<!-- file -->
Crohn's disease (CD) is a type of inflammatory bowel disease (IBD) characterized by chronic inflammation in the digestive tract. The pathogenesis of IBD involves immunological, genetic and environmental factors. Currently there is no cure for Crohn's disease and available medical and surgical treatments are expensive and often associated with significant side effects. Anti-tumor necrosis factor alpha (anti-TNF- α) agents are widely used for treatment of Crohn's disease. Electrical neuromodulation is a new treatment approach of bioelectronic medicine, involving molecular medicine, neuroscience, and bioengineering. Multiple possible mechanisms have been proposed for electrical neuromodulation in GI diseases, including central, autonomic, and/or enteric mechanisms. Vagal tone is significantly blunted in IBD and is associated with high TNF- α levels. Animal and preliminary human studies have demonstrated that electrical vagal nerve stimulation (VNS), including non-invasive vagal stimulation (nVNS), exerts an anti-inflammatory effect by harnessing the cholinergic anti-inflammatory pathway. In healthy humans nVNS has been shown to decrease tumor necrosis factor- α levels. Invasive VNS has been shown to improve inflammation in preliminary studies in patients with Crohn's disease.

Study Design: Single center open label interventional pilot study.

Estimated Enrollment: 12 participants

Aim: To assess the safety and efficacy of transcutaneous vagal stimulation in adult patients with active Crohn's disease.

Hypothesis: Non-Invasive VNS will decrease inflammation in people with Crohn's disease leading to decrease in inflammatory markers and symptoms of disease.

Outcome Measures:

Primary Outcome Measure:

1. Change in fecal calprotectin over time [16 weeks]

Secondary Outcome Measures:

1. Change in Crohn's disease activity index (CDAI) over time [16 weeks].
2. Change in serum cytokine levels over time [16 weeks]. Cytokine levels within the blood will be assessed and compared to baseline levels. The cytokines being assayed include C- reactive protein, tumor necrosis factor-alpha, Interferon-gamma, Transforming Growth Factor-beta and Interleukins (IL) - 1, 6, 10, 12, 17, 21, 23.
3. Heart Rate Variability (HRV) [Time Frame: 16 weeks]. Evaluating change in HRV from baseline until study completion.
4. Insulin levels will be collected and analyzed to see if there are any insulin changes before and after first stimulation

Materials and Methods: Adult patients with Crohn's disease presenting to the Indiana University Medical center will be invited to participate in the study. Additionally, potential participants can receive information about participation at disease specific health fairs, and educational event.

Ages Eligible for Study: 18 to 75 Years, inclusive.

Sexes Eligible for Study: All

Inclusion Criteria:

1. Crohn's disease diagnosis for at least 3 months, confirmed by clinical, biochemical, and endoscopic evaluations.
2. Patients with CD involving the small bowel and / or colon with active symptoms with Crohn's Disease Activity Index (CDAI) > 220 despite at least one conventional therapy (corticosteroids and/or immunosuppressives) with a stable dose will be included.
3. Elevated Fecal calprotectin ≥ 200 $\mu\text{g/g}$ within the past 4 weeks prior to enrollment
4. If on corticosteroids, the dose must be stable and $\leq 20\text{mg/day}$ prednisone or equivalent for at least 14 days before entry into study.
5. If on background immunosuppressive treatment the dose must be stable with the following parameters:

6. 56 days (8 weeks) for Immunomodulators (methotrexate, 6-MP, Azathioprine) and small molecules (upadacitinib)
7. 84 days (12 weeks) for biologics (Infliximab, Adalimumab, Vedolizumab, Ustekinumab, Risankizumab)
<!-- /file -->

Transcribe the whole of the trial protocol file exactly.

Crohn's disease (CD) is a type of inflammatory bowel disease (IBD) characterized by chronic inflammation in the digestive tract. The pathogenesis of IBD involves immunological, genetic and environmental factors. Currently there is no cure for Crohn's disease and available medical and surgical treatments are expensive and often associated with significant side effects. Anti-tumor necrosis factor alpha (anti-TNF- α) agents are widely used for treatment of Crohn's disease. Electrical neuromodulation is a new treatment approach of bioelectronic medicine, involving molecular medicine, neuroscience, and bioengineering. Multiple possible mechanisms have been proposed for electrical neuromodulation in GI diseases, including central, autonomic, and/or enteric mechanisms. Vagal tone is significantly blunted in IBD and is associated with high TNF- α levels. Animal and preliminary human studies have demonstrated that electrical vagal nerve stimulation (VNS), including non-invasive vagal stimulation (nVNS), exerts an anti-inflammatory effect by harnessing the cholinergic anti-inflammatory pathway. In healthy humans nVNS has been shown to decrease tumor necrosis factor- α levels. Invasive VNS has been shown to improve inflammation in preliminary studies in patients with Crohn's disease.

Study Design: Single center open label interventional pilot study.

Estimated Enrollment: 12 participants

Aim: To assess the safety and efficacy of transcutaneous vagal stimulation in adult patients with active Crohn's disease.

Hypothesis: Non-Invasive VNS will decrease inflammation in people with Crohn's disease leading to decrease in inflammatory markers and symptoms of disease.

Outcome Measures:

Primary Outcome Measure:

1. Change in fecal calprotectin over time [16 weeks]

Secondary Outcome Measures:

1. Change in Crohn's disease activity index (CDAI) over time [16 weeks].
2. Change in serum cytokine levels over time [16 weeks]. Cytokine levels within the blood will be assessed and compared to baseline levels. The cytokines being assayed include C- reactive protein, tumor necrosis factor-alpha, Interferon-gamma, Transforming Growth Factor-beta and Interleukins (IL) - 1, 6, 10, 12, 17, 21, 23.
3. Heart Rate Variability (HRV) [Time Frame: 16 weeks]. Evaluating change in HRV from baseline until study completion.
4. Insulin levels will be collected and analyzed to see if there are any insulin changes before and after first stimulation

Materials and Methods: Adult patients with Crohn's disease presenting to the Indiana University Medical center will be invited to participate in the study. Additionally, potential participants can receive information about participation at disease specific health fairs, and educational event.

Ages Eligible for Study: 18 to 75 Years, inclusive.

Sexes Eligible for Study: All

Inclusion Criteria:

1. Crohn's disease diagnosis for at least 3 months, confirmed by clinical, biochemical, and endoscopic evaluations.
2. Patients with CD involving the small bowel and / or colon with active symptoms with Crohn's Disease Activity Index (CDAI) > 220 despite at least one conventional therapy (corticosteroids and/or immunosuppressives) with a stable dose will be included.
3. Elevated Fecal calprotectin ≥ 200 $\mu\text{g/g}$ within the past 4 weeks prior to enrollment
4. If on corticosteroids, the dose must be stable and $\leq 20\text{mg/day}$ prednisone or equivalent for at least 14 days before entry into study.
5. If on background immunosuppressive treatment the dose must be stable with the following parameters:

6. 56 days (8 weeks) for Immunomodulators (methotrexate, 6-MP, Azathioprine) and small molecules (upadacitinib)
7. 84 days (12 weeks) for biologics (Infliximab, Adalimumab, Vedolizumab, Ustekinumab, Risankizumab)